The BBC is the don of the British media. Music coverage from this trendy corporation is a badge of honour and seems unobtainable in light of its big, booming image. Fortunately, its also runs a dedicated team that scour the country to unearth musical talent.
Launched in 2007, BBC Introducing seeks out new artists and grooms them for the national stage. Notable acts that have benefited from the service include Dry The River, Florence and the Machine and Chipmunk. Its duties are varied; BBC Introducing arranges everything from studio sessions, video interviews and appearances on the festival stage.
For the time being, we’ll focus on its main asset: the radio show. With a prime slot on every local station (Saturdays, 8pm) and the Radio 1 Playlist, it’s not to be sniffed at. With a bit of luck, getting in with the Beeb can be achieved early in your career, giving you that much-needed encouragement to continue. Here’s how to maximise your chances.
The BBC Introducing Uploader: An Overview
There’s no public profile to speak of; you add your music to the aptly named ‘Uploader’. Registering is simple – simply sign up, enter your relevant details and upload a couple of songs. There’s no need to bring across an entire EP. It’s preferable to catch producers’ attention with one or two ‘singles’ that suit radio audiences.
Your music might lie dormant for many months afterwards, but at some point the presenters will listen to them. You’ll receive an email when they do. At that point it’s down to whether or not you’re suitable for their particular show. It’s all very subjective, but bear in mind that Introducing producers have a nose for new music. Here are a few things you should take on board to impress them:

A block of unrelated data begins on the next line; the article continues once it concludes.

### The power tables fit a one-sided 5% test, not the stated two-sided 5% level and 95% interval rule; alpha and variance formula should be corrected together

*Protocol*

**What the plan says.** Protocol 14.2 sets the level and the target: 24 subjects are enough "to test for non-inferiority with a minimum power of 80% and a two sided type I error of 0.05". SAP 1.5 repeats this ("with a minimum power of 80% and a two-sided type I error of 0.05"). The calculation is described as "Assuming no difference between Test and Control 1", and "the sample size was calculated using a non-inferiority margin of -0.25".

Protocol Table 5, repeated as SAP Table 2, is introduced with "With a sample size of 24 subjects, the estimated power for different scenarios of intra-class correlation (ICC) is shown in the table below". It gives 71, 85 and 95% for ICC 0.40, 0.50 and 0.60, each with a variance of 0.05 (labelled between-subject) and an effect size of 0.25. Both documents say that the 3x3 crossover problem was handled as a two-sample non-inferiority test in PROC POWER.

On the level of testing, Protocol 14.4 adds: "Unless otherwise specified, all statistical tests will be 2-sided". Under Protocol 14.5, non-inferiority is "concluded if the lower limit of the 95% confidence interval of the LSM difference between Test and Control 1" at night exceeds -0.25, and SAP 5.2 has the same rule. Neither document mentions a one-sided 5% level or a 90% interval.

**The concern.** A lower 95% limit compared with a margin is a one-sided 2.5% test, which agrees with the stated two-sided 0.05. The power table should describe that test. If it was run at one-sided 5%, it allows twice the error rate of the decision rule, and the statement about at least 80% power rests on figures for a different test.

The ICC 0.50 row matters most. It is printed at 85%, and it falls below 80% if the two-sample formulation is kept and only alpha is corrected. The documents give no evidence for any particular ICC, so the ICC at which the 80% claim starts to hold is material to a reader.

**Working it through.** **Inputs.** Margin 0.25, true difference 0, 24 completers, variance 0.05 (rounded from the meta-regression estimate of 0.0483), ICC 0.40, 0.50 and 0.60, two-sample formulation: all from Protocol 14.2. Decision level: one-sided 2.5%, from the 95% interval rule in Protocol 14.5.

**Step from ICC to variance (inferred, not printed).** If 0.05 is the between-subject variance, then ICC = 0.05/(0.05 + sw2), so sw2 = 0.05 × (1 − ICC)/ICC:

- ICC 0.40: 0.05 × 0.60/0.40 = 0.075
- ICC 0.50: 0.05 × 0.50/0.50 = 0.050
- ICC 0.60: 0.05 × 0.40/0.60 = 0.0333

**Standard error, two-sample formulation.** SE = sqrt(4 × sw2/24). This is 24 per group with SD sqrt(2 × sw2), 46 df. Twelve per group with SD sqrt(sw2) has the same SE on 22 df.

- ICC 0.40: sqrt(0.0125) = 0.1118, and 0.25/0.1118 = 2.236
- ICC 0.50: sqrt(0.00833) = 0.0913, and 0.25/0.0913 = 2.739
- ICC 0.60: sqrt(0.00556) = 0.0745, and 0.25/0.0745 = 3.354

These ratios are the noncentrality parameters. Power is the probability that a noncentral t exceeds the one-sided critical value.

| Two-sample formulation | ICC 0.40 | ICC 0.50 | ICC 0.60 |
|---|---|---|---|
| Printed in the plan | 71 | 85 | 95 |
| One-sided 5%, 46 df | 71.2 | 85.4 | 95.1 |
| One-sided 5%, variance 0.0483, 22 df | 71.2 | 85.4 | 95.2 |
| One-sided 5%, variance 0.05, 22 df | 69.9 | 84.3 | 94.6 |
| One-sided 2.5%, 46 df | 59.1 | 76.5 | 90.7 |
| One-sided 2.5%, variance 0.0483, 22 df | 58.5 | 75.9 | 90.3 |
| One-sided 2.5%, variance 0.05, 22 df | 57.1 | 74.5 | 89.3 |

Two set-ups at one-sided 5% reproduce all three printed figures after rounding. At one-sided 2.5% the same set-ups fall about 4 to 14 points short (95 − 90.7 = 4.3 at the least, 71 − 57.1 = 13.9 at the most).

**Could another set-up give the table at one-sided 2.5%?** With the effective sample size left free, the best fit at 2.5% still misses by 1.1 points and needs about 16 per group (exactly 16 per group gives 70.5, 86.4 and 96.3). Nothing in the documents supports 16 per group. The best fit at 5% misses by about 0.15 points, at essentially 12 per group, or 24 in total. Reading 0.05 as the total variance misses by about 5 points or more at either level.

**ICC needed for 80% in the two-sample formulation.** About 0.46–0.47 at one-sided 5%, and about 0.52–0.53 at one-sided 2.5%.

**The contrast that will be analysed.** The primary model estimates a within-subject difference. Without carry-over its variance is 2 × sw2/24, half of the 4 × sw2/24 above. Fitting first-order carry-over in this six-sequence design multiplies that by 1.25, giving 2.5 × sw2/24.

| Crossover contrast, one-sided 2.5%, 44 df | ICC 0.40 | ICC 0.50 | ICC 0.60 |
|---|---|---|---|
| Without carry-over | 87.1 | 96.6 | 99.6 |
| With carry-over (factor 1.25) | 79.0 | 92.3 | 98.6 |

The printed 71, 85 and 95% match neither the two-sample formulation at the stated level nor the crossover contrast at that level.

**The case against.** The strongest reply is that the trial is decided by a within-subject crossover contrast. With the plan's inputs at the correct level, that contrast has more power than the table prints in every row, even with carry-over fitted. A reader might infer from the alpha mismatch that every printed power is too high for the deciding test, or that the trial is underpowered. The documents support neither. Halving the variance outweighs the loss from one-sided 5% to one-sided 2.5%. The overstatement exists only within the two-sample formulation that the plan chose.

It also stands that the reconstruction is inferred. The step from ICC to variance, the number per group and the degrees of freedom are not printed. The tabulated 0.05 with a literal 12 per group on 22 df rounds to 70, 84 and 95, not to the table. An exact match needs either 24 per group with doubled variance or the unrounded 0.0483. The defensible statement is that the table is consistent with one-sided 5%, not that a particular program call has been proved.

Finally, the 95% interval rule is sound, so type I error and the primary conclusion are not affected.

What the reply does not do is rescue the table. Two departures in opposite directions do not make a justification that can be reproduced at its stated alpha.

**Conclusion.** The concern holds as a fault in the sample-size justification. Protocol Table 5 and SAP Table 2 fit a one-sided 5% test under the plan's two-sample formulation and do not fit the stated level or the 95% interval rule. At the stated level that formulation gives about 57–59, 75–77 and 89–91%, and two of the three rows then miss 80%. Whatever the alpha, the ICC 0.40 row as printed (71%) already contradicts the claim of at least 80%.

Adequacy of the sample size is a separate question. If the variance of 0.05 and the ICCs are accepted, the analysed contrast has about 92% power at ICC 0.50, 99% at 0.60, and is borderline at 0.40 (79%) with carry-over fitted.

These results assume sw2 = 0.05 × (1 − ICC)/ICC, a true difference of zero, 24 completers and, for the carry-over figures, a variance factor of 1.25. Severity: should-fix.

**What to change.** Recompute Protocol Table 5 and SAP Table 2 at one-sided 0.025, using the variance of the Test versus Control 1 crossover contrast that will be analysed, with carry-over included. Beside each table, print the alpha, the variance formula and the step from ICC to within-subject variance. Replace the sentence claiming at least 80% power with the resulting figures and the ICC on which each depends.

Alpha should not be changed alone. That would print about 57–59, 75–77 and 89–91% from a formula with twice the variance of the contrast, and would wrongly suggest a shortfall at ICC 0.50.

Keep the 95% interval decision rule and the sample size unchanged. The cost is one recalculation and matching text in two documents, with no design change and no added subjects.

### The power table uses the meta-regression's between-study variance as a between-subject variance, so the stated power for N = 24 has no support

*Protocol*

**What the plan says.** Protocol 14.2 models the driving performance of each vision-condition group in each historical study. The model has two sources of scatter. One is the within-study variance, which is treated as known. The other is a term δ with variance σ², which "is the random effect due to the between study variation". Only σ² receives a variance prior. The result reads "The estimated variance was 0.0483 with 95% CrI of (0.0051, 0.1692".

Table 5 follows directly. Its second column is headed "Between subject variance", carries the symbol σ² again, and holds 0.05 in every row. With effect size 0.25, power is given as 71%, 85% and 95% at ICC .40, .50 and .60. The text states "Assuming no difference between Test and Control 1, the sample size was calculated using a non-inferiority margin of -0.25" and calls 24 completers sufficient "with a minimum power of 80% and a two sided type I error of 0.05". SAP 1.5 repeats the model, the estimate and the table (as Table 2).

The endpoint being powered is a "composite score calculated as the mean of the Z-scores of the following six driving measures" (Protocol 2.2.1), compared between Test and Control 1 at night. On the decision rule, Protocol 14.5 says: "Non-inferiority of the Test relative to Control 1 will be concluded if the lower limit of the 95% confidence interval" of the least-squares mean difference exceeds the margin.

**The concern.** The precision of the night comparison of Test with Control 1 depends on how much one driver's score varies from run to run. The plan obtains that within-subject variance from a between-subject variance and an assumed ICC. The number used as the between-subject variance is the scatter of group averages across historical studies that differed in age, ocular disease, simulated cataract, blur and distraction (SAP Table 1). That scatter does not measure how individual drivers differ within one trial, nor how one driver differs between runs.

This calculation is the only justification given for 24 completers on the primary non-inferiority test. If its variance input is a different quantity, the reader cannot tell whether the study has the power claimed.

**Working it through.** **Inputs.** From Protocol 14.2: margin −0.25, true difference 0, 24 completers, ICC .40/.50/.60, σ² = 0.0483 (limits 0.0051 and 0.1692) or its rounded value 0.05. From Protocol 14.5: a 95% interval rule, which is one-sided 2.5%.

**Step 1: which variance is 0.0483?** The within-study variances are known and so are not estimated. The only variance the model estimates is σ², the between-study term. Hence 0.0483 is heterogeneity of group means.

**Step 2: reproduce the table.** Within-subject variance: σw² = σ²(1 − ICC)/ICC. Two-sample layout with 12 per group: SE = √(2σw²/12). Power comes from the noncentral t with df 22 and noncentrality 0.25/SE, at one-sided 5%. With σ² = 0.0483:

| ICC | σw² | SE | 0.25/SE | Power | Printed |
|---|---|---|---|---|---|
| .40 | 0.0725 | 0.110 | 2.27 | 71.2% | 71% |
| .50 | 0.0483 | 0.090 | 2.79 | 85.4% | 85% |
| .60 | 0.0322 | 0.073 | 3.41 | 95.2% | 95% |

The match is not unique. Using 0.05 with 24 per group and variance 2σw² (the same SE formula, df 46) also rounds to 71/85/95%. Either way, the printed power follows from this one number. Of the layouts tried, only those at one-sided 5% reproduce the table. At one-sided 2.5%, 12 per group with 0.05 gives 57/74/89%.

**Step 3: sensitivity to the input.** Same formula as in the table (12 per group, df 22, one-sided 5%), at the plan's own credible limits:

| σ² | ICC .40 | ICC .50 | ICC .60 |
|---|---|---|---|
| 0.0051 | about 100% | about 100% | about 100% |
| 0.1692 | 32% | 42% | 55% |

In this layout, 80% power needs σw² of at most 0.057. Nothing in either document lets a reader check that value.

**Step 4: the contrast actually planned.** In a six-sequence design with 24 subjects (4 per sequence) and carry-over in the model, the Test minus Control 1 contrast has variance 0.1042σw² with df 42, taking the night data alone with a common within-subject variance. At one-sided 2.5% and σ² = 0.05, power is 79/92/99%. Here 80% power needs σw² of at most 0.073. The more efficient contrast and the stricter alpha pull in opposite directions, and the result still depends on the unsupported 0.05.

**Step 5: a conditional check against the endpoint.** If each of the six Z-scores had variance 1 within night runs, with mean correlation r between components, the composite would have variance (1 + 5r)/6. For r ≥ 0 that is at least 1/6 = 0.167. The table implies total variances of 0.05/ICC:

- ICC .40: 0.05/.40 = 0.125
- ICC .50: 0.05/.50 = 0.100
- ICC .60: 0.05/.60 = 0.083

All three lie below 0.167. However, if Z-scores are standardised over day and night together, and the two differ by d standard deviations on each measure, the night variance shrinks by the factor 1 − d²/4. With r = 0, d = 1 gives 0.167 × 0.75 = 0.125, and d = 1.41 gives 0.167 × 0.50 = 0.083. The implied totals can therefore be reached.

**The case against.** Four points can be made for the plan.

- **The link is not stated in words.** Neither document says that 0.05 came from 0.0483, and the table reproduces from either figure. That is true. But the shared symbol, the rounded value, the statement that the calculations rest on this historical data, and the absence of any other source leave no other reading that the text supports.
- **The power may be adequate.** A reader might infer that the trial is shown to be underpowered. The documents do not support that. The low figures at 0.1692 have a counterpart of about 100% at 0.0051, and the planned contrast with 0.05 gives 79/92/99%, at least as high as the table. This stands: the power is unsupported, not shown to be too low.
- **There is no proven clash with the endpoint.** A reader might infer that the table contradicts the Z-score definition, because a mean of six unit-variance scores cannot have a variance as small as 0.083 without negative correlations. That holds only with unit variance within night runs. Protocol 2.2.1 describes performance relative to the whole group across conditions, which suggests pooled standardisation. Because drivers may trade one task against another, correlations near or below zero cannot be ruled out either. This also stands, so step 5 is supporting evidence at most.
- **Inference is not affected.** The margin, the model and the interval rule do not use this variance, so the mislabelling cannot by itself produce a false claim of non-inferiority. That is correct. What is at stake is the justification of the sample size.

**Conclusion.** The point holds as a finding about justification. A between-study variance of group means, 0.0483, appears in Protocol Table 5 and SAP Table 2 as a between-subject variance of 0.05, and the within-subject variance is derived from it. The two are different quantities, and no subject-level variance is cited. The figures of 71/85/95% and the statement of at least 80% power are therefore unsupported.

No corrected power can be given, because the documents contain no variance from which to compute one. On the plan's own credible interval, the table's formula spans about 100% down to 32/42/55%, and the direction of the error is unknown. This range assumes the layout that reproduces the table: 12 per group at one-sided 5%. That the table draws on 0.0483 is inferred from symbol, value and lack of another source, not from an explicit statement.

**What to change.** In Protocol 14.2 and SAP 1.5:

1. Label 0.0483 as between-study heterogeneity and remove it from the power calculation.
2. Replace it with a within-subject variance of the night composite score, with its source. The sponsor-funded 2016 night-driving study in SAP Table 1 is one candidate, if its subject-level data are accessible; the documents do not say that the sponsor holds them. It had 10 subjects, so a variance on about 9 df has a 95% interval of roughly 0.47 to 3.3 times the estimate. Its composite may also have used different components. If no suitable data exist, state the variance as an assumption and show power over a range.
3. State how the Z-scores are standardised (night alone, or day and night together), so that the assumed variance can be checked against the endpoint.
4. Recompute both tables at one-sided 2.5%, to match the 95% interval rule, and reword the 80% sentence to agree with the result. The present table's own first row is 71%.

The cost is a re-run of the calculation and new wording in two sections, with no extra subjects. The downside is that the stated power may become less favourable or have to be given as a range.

1) Be radio-friendly. DJs have to cram a region’s worth of content into one hour. They’re more likely to pick you if the songs are short, clean and appropriately lively for a Saturday evening. That’s not to say you should fret making a perfect single, but look within your collection for the most suitable entries. What’s broadcast on the radio should be a stepping stone between the mainstream and your wider collection. Melita Dennett sums it up nicely in this five step guide from BBC South.
2) Be helpful. Keep your band’s information up to date and fill in as many fields as possible when you create your profile. Don’t make the producer work to find your content; give a good, detailed biography and provide your social media URLs. Just as you would with your music, you must be imaginative with how you are introduced; ‘indie band from Brighton’ doesn’t cut it and hardly makes for interesting radio. Also, make sure to leave up-to-date contact numbers for all your band members and crew. Producers sometimes phone during the week to arrange a brief interview, or have you come into the studio.
3) Be sparing. To ease congestion, the BBC has limited the number of tracks you can upload. It shouldn’t take a whole album to give producers a feel for your music. You should catch their attention with a choice selection and hope that your online network (which you’ve worked hard at, haven’t you?) is strong enough to invite them further.
4) Music Brainz. Head over there and add your information. Music Brainz is a collaborative database that organises your metadata, making it available to to high-profile broadcasters. If your song is aired with data stored in Music Brainz, digital sorcery will automatically create your profile in the BBC Introducing artists page. Neat! This lesser-known feature mustn’t be overlooked when setting up.